. . .
If you think you need goal 1, you'd best do some rethinking. First, it isn't possible; second, it isn't
even well defined.[6] So, instead of goal 1, what is it that you really want?
If nothing else, special relativity denies the concept of objective synchronisity. Practically
speaking, it will take at least 1 s to send an interrupt anyway.
If it was goal 3 you were thinking of, you're in much the same boat. It really isn't possible and not
very meaningful. Now if you're satisfied with "not very many more global changes," we can put
that in with goal 4 and proceed.
Ensuring Bounded CPU Time
The exact time of cancellation (interruption) is not guaranteed by POSIX, Java, or Win32. The
target thread will become aware of a pending cancellation request some time after the function has
been called. If you are using asynchronous cancellation [i.e., stop()], the thread should indeed
spend very little extra time processing. No assurances here, but you can reasonably expect that it
will be gone within a few milliseconds of CPU time (who knows how long it might sleep for if it
needs a lock!). With deferred cancellation, the timing situation is more complex. The main point
to remember is that you cannot rely upon the target thread exiting at any specific time. If you need
to know when it has exited (you usually do!), you must use some sort of synchronization (either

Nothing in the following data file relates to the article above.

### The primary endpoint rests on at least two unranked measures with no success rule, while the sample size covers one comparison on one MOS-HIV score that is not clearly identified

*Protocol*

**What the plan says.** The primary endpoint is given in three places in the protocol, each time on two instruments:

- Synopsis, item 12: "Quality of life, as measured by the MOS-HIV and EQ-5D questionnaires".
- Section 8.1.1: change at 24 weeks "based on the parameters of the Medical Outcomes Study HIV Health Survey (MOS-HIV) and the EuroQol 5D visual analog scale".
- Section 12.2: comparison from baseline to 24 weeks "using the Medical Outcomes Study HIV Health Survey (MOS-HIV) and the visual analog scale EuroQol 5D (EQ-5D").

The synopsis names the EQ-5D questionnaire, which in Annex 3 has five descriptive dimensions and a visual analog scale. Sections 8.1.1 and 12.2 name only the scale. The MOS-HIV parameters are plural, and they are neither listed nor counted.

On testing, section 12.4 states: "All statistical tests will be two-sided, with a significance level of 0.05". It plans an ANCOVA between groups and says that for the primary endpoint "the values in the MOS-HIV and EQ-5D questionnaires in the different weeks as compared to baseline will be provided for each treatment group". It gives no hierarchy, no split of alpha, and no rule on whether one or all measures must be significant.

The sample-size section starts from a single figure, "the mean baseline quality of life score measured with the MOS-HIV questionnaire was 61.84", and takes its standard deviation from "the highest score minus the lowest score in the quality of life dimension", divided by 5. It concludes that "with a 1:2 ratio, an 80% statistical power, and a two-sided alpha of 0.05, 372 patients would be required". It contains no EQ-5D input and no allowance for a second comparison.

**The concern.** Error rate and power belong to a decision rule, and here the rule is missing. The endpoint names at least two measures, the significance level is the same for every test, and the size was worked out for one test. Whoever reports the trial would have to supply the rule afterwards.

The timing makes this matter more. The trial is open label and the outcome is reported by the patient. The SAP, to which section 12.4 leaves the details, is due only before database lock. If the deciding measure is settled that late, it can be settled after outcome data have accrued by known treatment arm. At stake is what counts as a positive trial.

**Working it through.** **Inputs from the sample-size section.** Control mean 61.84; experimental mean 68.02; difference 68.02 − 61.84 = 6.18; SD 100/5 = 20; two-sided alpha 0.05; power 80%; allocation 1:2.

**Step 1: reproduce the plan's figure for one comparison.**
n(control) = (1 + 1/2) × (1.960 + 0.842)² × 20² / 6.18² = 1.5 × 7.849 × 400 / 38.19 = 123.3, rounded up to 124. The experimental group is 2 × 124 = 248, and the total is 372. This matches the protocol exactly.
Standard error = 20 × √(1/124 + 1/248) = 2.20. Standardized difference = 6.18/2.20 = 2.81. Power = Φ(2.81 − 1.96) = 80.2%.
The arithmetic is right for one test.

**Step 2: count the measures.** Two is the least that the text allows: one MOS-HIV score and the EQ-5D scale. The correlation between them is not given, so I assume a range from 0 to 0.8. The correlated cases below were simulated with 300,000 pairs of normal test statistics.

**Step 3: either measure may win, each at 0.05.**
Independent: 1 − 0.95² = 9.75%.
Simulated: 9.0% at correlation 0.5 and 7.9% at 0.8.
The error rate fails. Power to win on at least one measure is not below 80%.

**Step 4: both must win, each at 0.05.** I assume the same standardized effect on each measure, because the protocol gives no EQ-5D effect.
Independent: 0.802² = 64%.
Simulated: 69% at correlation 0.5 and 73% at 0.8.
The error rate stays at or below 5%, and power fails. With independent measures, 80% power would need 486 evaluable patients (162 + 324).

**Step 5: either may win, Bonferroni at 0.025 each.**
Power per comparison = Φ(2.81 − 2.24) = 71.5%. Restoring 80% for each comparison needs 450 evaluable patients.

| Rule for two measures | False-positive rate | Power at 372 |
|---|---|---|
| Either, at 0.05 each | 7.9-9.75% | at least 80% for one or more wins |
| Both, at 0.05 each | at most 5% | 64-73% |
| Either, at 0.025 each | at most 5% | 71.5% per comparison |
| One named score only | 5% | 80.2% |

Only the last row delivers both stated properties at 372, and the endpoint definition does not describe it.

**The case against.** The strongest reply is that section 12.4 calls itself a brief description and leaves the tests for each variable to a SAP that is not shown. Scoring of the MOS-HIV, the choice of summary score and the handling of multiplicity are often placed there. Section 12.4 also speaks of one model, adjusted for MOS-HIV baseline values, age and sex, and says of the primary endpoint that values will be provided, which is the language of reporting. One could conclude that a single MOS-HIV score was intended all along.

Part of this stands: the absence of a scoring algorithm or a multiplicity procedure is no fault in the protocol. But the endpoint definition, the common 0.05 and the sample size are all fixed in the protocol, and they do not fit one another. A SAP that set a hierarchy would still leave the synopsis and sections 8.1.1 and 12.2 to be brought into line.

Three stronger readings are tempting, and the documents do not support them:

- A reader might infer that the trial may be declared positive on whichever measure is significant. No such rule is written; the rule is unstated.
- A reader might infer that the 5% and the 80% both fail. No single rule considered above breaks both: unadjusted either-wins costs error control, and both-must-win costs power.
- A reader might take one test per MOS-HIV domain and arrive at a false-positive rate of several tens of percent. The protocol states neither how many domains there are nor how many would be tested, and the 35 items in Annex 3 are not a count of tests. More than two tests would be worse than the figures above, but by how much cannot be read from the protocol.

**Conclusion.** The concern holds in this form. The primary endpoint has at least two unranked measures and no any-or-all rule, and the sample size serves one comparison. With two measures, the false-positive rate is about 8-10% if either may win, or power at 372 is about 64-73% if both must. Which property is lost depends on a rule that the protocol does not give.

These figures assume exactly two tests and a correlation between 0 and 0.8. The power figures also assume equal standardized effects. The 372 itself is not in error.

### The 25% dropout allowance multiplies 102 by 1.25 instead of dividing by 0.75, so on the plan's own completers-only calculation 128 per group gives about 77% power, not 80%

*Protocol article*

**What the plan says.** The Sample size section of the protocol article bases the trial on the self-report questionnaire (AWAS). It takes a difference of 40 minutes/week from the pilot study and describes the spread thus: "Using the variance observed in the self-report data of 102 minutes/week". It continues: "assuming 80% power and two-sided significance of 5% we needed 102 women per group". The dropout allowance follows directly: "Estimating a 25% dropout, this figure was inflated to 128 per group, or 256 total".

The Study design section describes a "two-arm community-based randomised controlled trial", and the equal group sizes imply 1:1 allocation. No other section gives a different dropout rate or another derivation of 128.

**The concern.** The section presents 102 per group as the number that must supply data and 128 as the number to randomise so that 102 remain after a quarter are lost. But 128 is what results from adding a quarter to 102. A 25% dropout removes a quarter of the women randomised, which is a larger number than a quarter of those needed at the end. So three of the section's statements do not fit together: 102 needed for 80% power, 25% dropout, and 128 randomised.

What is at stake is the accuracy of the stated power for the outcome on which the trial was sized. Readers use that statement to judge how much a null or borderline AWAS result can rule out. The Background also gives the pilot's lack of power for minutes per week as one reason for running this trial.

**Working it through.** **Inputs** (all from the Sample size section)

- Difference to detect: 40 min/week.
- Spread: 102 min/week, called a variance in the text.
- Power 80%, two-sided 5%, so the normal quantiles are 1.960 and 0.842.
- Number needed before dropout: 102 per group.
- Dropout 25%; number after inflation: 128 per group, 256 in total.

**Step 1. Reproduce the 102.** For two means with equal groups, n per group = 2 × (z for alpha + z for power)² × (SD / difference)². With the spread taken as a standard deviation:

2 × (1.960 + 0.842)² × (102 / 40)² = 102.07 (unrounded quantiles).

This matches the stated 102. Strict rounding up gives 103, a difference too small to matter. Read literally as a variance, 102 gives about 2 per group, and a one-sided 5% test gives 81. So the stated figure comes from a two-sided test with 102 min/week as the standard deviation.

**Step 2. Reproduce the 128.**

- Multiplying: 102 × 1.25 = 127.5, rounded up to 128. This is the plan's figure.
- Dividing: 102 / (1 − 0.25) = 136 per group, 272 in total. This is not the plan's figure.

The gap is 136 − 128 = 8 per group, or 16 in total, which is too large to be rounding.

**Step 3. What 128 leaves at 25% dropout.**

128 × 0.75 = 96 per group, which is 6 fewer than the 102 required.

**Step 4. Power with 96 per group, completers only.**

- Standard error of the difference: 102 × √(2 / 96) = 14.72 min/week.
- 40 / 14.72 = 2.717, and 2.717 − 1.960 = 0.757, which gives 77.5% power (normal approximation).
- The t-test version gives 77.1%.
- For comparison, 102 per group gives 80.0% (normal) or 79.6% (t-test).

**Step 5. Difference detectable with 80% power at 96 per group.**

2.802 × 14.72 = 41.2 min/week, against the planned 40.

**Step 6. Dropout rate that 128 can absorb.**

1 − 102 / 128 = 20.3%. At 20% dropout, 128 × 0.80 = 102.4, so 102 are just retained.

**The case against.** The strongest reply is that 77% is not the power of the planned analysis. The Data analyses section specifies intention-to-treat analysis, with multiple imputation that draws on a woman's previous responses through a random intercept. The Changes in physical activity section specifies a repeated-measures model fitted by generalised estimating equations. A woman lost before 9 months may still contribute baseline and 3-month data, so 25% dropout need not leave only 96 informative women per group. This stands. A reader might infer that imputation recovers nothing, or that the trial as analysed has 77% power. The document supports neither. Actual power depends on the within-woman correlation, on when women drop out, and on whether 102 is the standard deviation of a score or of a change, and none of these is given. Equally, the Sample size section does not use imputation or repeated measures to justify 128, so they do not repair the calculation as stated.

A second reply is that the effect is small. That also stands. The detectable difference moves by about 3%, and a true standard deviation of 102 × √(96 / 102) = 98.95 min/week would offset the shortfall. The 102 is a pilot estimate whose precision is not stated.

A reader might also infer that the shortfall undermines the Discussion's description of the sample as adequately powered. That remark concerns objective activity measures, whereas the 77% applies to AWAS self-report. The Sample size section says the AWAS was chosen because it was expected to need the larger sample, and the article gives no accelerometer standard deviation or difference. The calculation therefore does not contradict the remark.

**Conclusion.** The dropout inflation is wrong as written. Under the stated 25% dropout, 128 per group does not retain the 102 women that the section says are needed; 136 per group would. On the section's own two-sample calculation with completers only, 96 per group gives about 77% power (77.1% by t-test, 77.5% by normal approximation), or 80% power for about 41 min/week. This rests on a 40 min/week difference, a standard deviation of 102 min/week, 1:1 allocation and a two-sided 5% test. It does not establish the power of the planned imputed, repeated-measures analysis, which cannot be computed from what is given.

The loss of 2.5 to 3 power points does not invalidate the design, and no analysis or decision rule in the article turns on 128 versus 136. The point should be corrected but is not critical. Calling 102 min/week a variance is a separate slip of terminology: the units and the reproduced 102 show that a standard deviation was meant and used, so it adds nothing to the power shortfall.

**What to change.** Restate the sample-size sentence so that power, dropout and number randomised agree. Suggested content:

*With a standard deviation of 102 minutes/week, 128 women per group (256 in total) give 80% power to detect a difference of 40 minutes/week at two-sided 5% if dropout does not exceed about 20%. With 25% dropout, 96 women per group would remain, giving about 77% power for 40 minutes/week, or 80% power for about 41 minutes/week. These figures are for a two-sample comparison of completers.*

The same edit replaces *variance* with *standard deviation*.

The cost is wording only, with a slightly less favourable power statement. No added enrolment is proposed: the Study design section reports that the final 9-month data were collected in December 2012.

call join or use a barrier).
As an example of a long wall-clock delay in cancellation, consider the case of a low-priority target
thread and a high-priority killer on one LWP. The cancellation will be sent, but as the high-
priority thread continues to run, the target thread will not get a chance to exit any time soon. If the
killer is running in realtime mode, the target might never exit! (Of course, in that case, you have
lots of other problems to deal with.)
Deferred cancellation is a polling scheme when a thread is running, and more like asynchronous
cancellation when the thread is blocked. For running threads, the polling is essentially as shown in
Code Example 9-12. Thread T2 cancels T1 by calling interrupt(), which in turn sets a
variable in the thread structure. When T1 enters a cancellation point such as read(), that
function then checks to see if the thread has been cancelled, and exits if so.
To ensure bounded cancellation time with interruptions, it is up to you, the programmer, to insert
calls to interruption points within every unbounded code path. In other words, for every loop that
might run longer than your declared time limit, you must make sure that there is an interruption
point in that loop. The obvious method is simply to include in the loop a call to
Example 9-12 Deferred Cancellation as Polling
void interrupt(){
read(...) {
T1.interrupted = true;
if (self.interrupted)
throw new
Interrupting Computational Loops
In a tight loop, the overhead of Thread.interrupted() may prove excessive, even though it
is very fast (about 3s on a 110-Mhz SS4). You can test only once every 1000 iterations, or
something similar (Code Example 9-13).
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